The same executive dismissed the problem of HDTV non-carriage by U.S. cable-TV systems. "We're a network; cable will carry us with our full bandwidth [of 19.4 Mbps]."
Unfortunately, U.S. cable-TV systems will not give all broadcasters both a 6 MHz channel for analog TV signals (a "must carry" requirement) and another full 6 MHz channel (which translates into 19.4 Mbps or, by pushing it, a maximum of 24 Mbps for over-the-air TV) for digital transmission. At the most, during the simulcast transition period, cable TV may give television stations 11 Mbps for digital programming (in addition to their analog channel), but not for multiplexing.
HDTV is certainly good on a large screen, but cannot be appreciated with screens below 38 inches, which are usually found where television is most often consumed: kitchens and bedrooms. A 19-inch portable does not need high-definition. In addition, it has been demonstrated that TV programs recorded on HDTV but broadcast in digital on standard-definition (SD) do not lose the "effect" of HDTV over a digital TV receiver.
HDTV has a future, but only as a production tool in the 24-frame progressive standard, or 24p (which is Sony's HD production format, designed for the Hollywood film and television community).
Today, independent producers are being lured by 480p's (actually 483 lines) inexpensive cost and ability to transfer to film with high quality. Each line contains 720 pixels, which works fine in the 16:9 widescreen aspect ratio.
There is nothing earth-shattering in the plans for DTT or DTV-T. As expressed by Liberty Media's John Malone, "There is no economics in [terrestrial DTV]." In its January 2001 issue, DV magazine explained "why the DTV transition will fail," and, in an editorial, DVs senior editor Jim Freeley stated that, "since its U.S. debut in 1981, [digital] HDTV has been pushed, developed and deployed by panels of experts and corporations who were trying to improve the viewing experiences of a theoretically existing market....The [U.S.] Consumer Electronics Association recently asked the [federal TV authority] FCC to force broadcasters to create more DTV and HDTV content. I haven't heard many consumers demanding that." Frank Beacham wrote in TV Technology magazine, "why implement a terrestrial DTV system at all?" considering the fact that broadcasters will have to sacrifice bandwidth for the sake of robust reception. In the U.K., because of the lower power level of digital transmission and because one or more DTT multiple xes have to be transmitted on channels outside the existing aerial group, many existing aerials are not adequate for DTT reception (it will require a wideband aerial).
In Sweden, where DTV-T has been in operation since 1997, only 50,000 homes had purchased set-top boxes (decoders) by 2001. During the same year in the U.S., where, on average, 12 percent of TV sets are replaced a year, the sales of digital TV sets reached less than 100,000 (and even that was mostly to stores). In addition, current digital TV sets are designed to receive terrestrial digital signals only.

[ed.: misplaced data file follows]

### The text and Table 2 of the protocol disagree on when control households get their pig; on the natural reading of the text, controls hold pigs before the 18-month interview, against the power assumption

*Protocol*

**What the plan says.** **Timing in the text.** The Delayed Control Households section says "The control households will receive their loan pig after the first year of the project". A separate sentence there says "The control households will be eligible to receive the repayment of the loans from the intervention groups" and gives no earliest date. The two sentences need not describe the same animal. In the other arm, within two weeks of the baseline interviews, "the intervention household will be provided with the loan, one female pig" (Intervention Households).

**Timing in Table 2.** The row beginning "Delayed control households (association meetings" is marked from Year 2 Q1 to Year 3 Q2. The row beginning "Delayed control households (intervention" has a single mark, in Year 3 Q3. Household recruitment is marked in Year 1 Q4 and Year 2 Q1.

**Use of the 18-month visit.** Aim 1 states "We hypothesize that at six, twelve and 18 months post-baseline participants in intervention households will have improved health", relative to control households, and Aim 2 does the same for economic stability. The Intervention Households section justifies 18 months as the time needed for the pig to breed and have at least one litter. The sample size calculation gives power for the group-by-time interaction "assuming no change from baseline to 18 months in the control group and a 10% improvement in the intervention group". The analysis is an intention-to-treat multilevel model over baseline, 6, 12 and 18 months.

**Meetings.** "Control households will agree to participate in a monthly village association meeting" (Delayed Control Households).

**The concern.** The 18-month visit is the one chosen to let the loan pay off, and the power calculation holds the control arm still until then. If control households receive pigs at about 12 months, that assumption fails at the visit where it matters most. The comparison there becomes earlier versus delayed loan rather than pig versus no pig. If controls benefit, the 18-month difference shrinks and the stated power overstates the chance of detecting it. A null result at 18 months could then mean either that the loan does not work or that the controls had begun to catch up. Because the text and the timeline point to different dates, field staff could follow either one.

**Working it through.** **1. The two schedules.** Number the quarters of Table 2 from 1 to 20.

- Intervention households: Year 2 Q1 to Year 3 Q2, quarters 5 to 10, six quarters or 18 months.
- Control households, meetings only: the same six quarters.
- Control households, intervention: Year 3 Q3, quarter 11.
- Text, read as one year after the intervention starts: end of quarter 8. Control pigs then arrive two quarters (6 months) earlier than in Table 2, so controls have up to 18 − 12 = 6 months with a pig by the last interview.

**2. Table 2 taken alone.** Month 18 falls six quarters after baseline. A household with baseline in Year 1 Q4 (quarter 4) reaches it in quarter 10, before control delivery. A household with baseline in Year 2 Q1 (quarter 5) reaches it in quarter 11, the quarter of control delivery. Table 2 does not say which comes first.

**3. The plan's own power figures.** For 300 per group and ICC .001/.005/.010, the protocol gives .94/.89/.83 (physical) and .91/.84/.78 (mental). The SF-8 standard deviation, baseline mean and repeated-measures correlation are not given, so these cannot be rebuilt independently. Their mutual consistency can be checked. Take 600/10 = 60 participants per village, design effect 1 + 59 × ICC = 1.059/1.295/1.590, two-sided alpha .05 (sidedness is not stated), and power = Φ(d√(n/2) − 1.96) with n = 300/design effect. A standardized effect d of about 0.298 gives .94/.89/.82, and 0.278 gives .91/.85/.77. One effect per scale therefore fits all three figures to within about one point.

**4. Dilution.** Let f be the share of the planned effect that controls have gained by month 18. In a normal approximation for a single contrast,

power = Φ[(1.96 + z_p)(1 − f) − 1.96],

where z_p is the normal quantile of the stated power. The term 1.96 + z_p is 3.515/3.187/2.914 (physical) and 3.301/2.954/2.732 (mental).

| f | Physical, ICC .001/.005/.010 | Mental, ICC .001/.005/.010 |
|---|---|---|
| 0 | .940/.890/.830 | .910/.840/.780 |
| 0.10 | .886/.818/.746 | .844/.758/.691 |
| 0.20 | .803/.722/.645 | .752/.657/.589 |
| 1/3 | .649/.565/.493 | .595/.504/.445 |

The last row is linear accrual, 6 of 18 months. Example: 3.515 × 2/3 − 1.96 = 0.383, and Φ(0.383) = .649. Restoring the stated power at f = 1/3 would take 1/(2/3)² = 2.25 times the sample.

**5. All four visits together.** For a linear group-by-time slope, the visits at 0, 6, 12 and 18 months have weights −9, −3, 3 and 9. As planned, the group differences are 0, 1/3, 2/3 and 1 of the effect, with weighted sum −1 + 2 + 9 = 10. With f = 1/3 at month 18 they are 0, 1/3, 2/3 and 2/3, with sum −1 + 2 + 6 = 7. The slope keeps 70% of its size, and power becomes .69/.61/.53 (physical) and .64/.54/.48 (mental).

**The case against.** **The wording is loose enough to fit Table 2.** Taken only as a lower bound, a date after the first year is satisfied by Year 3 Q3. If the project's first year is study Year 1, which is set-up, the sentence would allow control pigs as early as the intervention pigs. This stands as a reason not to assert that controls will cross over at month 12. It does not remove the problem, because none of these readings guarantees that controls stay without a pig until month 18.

There are 1,196 full power commercial television stations in the U.S. (out of a total 1,688 licensed TV stations). May 2002 was the month that all of them were supposed to start providing a digital signal in addition to their current analog signal. By that date, nearly 70 percent of those stations were not ready and asked the TV authority (the FCC) for a six-month extension. At that point, the FCC set out a voluntary plan for broadcasters, cable systems and the consumer electronics industry. The top 10 MSOs (cable operators) committed to the plan, agreeing to carry at least five digital TV signals by January 2003. Furthermore, the MSOs (which include AOL-Time Warner, Cablevision, Adelphia, Comcast, AT&T Broadband, Charter, Cox, Insight Communications, CableOne Inc. and Mediacom, covering 85 percent of the cable homes in the U.S.) agreed that the carriage of these five TV stations will be at no cost to either the broadcasters or the cable operators. The FCC is looking for the top broadcast networks to provide HDTV programming in at least 50 percent of their primetime schedule, network affiliates to pass the networks' digital signals to consumers unimpaired by January 1st, and electronic industries to manufacture at least 50 percent of larger-screen television sets with digital tuners by 2004, 100 percent by 2005, and smaller-screen TVs by 2006.
Recently, the FCC mandated that by 2007, all television sets sold in the U.S. must include a digital tuner. The U.S. Congress expects to raise $70 billion by auctioning off broadcast frequencies that TV stations will no longer need when they go digital -- and that money is already being written into the federal budget. But, before that auction can take place, TV stations must move to their new digital channels -- and that transition has been happening at a slow pace. Even after broadcasters make the move, they'll likely continue to use those analog frequencies, while viewers make the transition to digital TV sets. By setting a 2007 deadline, the FCC is making sure that consumers start buying those sets. Despite this digital mandate, many over-the-air broadcasters are trying desperately to hold onto their local franchises.
Critics say that digital tuners will add $200 to the cost of a TV set, therefore the FCC is forcing consumers to invest in a technology they may not want or even need.
In Europe, the DTT situation is even more dramatic, with Spain's Quiero TV shut down after losses of more than 500 million euro and the U.K.'S ITV Digital ceasing operations and relinquishing its license to U.K regulators after losing some 1.3 billion euro.
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|Publication:||Video Age International|
|Date:||Oct 1, 2002|
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